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SMSF borrowing rules examined

ATO SMSFR 2011/D1 SMSF limited recourse borrowing arrangements – key concepts

The limited recourse arrangement (LRBA) provisions are contained in section 67A and 67B of the Superannuation Industry (Supervision) Act 1993 (SISA).

This ruling explains the following key concepts and their application:

What can be acquired under LRBA

An 'acquirable asset' is any asset, other than money, that a trustee of an SMSF is not prohibited from acquiring by the SISA or any other law. For example, the prohibition on acquiring assets from related parties of the SMSF, subject to certain specific exceptions.

The asset must be a 'single acquirable asset'

The next consideration is to ensure that it is a 'single acquirable asset'. The ruling states that a trustee is acquiring a single acquirable asset in the sense that the trustee is acquiring a single object of property notwithstanding that it is comprised of two or more proprietary rights. However, this will only be so where it is reasonable to conclude that the object of the separate proprietary rights is distinctly identifiable as a single asset.

The ruling goes on to clarify the point that if assets can be dealt with separately this will mean it is more than one asset for the purposes of the LRBA provisions. It is not the acquisition of a single acquirable asset merely because the vendor wants to deal with the assets as a package or the lender will only lend over a group of assets.

Borrowings applied in maintaining or repairing but not improving the acquirable asset

The terms 'repairing' or 'maintaining' and 'improving' are not defined in the SISA hence they take their ordinary meaning.

The money borrowed under the LBRA may be applied not only in acquiring the acquirable asset but also in carrying out repairs and maintenance to the asset at the time of acquisition or at a later time.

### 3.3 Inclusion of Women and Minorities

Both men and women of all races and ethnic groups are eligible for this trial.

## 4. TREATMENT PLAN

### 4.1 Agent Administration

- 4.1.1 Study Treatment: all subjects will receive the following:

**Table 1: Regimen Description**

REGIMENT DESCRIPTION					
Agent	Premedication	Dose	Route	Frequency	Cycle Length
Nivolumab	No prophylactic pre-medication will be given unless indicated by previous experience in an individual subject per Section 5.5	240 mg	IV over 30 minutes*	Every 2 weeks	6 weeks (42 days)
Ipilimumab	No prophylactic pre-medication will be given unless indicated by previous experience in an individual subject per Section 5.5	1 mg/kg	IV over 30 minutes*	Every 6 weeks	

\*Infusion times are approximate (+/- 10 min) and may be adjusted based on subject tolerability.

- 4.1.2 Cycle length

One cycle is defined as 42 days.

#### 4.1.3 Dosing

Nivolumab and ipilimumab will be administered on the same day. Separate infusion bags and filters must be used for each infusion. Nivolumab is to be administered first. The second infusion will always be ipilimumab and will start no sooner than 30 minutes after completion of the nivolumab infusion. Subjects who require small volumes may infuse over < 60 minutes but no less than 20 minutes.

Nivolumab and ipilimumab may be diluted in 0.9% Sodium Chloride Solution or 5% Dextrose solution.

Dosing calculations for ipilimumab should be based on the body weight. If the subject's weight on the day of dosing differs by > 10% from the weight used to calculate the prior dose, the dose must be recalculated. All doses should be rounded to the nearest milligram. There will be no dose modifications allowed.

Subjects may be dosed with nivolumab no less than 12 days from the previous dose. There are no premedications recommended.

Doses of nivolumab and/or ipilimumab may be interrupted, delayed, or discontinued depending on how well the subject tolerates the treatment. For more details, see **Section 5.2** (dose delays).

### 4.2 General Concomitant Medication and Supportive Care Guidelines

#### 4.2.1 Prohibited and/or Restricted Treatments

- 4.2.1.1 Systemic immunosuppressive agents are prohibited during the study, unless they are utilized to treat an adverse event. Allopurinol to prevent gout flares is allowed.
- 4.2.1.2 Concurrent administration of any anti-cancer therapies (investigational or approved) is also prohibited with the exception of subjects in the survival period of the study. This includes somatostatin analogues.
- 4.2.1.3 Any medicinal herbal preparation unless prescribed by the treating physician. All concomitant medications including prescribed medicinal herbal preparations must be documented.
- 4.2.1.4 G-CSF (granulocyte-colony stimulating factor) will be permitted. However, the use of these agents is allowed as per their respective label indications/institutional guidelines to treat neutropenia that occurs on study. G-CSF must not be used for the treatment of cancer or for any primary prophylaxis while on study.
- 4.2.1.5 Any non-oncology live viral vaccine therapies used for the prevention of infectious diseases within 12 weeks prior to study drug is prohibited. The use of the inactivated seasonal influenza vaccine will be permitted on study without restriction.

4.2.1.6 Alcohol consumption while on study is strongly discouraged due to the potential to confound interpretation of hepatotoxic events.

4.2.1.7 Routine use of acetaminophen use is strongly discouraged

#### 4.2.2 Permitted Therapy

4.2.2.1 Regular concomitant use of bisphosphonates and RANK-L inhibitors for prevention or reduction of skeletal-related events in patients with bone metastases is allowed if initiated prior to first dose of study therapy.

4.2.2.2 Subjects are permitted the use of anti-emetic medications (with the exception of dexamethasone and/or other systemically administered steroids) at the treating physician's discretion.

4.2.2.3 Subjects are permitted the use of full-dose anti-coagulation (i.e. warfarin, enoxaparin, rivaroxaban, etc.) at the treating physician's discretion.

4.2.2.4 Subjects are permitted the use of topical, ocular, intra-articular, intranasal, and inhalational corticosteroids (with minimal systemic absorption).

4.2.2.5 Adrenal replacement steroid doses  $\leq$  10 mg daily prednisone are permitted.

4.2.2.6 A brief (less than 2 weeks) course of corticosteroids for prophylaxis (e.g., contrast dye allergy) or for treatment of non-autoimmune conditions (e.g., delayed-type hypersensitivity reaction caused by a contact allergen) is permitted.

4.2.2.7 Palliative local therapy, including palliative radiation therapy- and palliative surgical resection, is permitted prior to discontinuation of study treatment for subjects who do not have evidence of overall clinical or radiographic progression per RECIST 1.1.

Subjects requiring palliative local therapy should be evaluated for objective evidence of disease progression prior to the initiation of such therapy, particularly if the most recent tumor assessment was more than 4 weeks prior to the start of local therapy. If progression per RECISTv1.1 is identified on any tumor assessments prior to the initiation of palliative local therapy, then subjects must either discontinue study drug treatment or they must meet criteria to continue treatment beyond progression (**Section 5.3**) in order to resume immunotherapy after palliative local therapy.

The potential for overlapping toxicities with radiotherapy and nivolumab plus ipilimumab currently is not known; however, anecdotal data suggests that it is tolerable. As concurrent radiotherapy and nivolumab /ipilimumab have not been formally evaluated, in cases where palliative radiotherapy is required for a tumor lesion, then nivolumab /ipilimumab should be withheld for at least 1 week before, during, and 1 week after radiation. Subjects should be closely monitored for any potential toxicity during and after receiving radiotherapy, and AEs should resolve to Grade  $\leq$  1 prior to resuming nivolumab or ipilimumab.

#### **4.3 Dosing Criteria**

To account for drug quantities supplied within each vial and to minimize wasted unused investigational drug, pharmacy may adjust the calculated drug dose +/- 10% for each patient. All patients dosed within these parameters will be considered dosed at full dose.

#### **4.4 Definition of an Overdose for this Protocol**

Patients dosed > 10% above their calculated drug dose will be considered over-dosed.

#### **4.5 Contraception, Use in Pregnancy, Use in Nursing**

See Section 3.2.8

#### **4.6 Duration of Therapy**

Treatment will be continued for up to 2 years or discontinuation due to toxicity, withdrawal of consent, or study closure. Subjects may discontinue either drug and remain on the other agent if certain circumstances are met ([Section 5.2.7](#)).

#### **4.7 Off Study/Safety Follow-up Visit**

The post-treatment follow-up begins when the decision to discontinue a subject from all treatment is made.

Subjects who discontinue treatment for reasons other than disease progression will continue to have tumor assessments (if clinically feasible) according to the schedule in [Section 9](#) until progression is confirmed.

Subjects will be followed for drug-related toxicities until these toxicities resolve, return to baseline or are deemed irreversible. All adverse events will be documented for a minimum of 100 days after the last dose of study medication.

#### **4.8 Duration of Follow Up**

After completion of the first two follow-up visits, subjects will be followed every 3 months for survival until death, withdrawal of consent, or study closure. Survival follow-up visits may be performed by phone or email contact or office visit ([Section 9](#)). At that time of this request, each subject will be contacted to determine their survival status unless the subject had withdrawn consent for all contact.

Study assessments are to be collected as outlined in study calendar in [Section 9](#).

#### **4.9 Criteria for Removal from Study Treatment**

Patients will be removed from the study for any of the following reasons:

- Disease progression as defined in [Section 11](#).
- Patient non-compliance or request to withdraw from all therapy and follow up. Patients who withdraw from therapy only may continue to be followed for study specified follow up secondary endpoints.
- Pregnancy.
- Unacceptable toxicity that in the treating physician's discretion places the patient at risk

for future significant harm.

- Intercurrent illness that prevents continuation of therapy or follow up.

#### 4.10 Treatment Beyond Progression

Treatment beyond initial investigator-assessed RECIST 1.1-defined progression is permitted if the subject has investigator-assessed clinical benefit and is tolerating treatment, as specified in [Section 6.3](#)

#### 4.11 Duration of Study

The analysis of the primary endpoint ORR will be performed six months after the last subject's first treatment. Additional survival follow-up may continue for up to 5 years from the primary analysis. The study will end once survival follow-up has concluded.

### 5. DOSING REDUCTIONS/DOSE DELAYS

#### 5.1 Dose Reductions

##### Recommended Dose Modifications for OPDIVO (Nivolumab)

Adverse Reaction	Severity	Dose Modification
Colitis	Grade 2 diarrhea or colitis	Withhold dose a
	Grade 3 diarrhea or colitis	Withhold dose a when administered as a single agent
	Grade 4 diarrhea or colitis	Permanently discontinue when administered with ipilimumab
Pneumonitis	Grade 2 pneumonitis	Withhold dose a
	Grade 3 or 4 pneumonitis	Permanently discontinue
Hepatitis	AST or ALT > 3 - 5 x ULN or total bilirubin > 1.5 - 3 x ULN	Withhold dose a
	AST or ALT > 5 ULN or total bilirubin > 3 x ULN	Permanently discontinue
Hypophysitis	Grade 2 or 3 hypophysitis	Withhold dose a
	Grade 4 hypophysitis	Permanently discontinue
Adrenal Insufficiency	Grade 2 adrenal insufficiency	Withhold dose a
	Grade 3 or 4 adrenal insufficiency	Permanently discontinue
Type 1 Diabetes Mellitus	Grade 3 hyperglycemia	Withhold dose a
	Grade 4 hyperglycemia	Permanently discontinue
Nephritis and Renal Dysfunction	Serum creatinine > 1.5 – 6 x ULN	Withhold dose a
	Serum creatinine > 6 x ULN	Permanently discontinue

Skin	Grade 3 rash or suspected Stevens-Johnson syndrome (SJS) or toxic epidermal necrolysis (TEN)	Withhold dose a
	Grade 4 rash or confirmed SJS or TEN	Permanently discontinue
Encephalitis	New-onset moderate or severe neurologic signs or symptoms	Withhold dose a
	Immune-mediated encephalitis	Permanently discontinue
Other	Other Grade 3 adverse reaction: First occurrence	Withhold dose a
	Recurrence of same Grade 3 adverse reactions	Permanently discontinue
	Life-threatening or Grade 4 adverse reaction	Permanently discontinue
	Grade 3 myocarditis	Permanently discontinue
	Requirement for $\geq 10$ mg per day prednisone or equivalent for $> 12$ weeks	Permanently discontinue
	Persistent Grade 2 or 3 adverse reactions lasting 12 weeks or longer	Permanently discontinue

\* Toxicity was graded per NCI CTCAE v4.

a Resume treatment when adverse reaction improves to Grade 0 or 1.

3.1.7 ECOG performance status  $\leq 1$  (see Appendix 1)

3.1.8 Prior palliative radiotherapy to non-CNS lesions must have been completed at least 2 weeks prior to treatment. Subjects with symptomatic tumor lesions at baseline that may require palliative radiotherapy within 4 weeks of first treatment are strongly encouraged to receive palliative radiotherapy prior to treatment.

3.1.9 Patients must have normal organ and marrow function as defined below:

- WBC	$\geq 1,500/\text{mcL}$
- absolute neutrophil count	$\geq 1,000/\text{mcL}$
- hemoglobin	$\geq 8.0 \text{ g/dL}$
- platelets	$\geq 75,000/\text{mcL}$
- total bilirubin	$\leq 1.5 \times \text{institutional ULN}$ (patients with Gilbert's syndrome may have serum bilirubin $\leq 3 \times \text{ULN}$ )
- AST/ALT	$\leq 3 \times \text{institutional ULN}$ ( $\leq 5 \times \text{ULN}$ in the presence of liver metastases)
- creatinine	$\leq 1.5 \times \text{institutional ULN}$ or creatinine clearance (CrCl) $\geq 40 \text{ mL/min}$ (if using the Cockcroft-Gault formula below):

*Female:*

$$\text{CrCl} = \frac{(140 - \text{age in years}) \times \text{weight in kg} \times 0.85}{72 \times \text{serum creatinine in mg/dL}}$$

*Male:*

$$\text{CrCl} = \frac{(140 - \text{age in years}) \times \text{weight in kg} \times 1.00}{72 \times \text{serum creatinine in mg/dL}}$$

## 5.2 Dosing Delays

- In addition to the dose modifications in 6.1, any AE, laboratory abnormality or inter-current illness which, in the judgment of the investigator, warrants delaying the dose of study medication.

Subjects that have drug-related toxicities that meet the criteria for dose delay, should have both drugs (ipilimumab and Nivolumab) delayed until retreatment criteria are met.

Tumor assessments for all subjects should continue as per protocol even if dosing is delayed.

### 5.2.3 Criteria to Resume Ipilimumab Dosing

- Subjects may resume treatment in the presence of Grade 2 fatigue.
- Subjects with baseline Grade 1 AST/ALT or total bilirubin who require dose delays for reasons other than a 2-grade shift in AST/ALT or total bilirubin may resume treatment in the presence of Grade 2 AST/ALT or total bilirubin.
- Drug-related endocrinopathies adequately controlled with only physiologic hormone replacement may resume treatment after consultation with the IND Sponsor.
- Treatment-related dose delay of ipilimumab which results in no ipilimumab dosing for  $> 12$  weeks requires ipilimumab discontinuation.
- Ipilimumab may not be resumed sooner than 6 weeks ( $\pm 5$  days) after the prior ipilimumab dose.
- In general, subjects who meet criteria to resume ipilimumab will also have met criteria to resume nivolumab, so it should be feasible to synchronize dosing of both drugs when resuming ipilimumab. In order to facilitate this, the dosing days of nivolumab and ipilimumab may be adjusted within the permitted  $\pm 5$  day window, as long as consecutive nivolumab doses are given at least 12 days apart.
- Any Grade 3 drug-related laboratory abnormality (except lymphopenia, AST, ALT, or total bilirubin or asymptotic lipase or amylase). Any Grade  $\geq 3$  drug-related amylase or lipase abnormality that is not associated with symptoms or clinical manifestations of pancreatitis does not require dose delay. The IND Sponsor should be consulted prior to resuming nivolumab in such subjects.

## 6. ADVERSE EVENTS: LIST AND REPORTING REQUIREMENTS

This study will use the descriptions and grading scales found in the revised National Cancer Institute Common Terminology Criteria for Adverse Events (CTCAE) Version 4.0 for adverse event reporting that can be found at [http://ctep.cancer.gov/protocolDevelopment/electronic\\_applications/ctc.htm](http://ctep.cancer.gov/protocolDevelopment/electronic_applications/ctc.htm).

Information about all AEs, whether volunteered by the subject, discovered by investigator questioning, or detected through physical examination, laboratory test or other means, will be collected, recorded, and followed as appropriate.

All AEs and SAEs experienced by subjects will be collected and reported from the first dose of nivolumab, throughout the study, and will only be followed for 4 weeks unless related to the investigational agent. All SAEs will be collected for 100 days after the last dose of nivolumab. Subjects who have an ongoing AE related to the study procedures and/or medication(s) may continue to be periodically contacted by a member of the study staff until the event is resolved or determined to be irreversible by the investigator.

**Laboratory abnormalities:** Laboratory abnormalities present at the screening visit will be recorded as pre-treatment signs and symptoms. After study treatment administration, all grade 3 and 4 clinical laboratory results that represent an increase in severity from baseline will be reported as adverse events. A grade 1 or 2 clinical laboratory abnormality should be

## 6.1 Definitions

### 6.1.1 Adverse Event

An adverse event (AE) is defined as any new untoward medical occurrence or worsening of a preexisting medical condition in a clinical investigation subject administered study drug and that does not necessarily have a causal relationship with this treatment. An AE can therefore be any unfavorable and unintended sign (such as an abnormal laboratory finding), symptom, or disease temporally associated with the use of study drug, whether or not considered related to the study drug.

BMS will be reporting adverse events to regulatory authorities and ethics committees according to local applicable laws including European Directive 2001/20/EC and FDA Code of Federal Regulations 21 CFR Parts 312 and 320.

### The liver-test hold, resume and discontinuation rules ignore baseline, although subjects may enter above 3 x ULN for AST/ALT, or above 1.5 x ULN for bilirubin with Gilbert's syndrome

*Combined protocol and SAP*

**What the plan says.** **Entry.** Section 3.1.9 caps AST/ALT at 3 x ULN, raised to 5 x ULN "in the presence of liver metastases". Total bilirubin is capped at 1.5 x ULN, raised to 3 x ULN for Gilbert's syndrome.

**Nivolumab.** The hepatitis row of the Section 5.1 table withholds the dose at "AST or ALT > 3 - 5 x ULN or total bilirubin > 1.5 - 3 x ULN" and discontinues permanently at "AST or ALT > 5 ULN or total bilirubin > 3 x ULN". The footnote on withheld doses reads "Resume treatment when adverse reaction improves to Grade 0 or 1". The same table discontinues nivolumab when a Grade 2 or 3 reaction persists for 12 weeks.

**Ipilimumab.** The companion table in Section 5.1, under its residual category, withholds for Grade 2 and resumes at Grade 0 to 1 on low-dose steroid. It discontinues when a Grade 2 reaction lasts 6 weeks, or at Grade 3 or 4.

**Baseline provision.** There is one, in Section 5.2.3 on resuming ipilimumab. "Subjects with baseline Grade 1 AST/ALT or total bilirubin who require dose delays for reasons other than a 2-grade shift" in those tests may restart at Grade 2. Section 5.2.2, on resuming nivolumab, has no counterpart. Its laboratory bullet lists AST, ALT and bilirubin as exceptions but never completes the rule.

However, no amount borrowed under the LBRA may be applied to improve the single acquirable asset.

The asset's qualities and characteristics at the time the asset is acquired is the reference point to determine whether an asset has been repaired or maintained or wither it has been improved.

The ruling states that an asset is improved if the functional efficiency of the asset or the value of the asset is substantially increased. This is a question of fact having regard to the state and condition of the asset at the time of acquisition.

Repair or maintenance example

Improvement example

A fire damages a part of the kitchen (cooktop, benches, walls and ceiling). Restoration of the damaged part of the kitchen would constitute repair of what is a subsidiary part of the asset being the house and land.

If the kitchen was also extended by extension of the house this extension would be an improvement.

The guttering on the house is replaced and the house is repainted. A fence is replaced. A fire alarm is installed to comply with new council requirements. This would be repair or maintenance.

The addition of a new pool or a new garage would be an improvement.

A cyclone damages the roof of the house. Replacement of the roof in its entirety is a repair.